2 Perturbative Expansion of the QCD Hamilton Operator
The Hamilton operator of QCD in Coulomb gauge Christ:1980ku reads in space dimensions
where and are the Dirac matrices, (with ) are the generators of the algebra in the fundamental representation, and
is the Faddeev–Popov determinant, with being the bare coupling and the structure constants of . Furthermore, is the non-Abelian magnetic field, and
is the so-called Coulomb kernel, which arises from the resolution of Gauss’s law in Coulomb gauge: It describes the Coulomb-like interaction between colour charges, whose density is given by
to which both the quarks and the gluons contribute.
The fermion field operator can be expanded in terms of the eigenspinors , of the free Dirac Hamiltonian
in the standard way
where the index accounts for the two spin degrees of freedom. Furthermore, we have introduced the abbreviation
The spinors , satisfy the eigenvalue equation
with , and are normalized to
The expansion coefficients , are annihilation and creation operators satisfying the usual anti-commutation relations
which, with the normalization Eq. (6), ensure that the Fermi field in coordinate space has the required anticommutation relation
For later convenience it is useful to introduce the following orthogonal projectors
which are (colour diagonal) Dirac matrices satisfying
The projectors are related to the Dirac spinors by the following completeness relations
The Hamiltonian Eq. (1) can be perturbatively expanded in powers of the coupling constant ,
Since the perturbative treatment of the gluon sector within the Hamiltonian approach in Coulomb gauge was already given in Ref. Campagnari:2009km we will focus here on the perturbative treatment of the quark sector. The “unperturbed” Hamiltonian for the quarks is the free Dirac Hamiltonian, i.e. the third term on the r.h.s. of Eq. (1). Using the decomposition Eq. (4) of the quark field and the orthogonality relations (6), it acquires the standard form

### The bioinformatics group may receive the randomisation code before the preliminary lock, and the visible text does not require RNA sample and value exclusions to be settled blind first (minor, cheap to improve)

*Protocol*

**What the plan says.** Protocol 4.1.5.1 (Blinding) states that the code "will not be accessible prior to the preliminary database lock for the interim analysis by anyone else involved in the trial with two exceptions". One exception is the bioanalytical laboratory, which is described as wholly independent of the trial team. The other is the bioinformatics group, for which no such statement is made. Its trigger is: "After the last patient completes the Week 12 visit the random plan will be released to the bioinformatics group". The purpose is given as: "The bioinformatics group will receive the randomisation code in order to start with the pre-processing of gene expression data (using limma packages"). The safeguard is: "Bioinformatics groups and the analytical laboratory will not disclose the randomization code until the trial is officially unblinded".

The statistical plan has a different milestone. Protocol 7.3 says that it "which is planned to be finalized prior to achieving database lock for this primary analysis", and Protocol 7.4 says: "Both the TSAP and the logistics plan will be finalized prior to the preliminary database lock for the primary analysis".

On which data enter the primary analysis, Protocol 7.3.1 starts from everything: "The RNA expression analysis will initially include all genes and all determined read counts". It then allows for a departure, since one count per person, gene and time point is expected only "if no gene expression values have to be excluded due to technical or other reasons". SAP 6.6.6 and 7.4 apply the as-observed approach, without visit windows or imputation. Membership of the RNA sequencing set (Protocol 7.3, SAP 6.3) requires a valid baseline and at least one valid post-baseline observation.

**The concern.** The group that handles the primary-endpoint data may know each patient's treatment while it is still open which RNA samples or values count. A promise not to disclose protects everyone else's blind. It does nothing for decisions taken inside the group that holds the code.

where is the (negative divergent) zero-point energy. The vacuum state of the free Dirac theory is annihilated by the operators and ,
and their Hermitian conjugate operators and generate the eigenstates of , e.g.
The gauge field operator can be expanded as
where and are bosonic ladder operators satisfying
being the transverse projector in momentum space. The unperturbed gluon Hamiltonian becomes
where is the irrelevant diverging zero-point energy of the gluons. The vacuum state of the free Yang–Mills sector is annihilated by the operators
and the eigenstates of are generated by .
The unperturbed QCD vacuum state is given by the tensor product
with the quark and gluonic vacuum defined, respectively, by Eq. (9) and Eq. (11). Expectation values of products of field operators obviously factorize in products of fermionic and gluonic expectation values, e.g.
for which Wick’s theorem holds: therefore, in perturbation theory all matrix elements can be expressed by the free static gluon
and quark Green functions
where the spinor indices have been written out explicitly.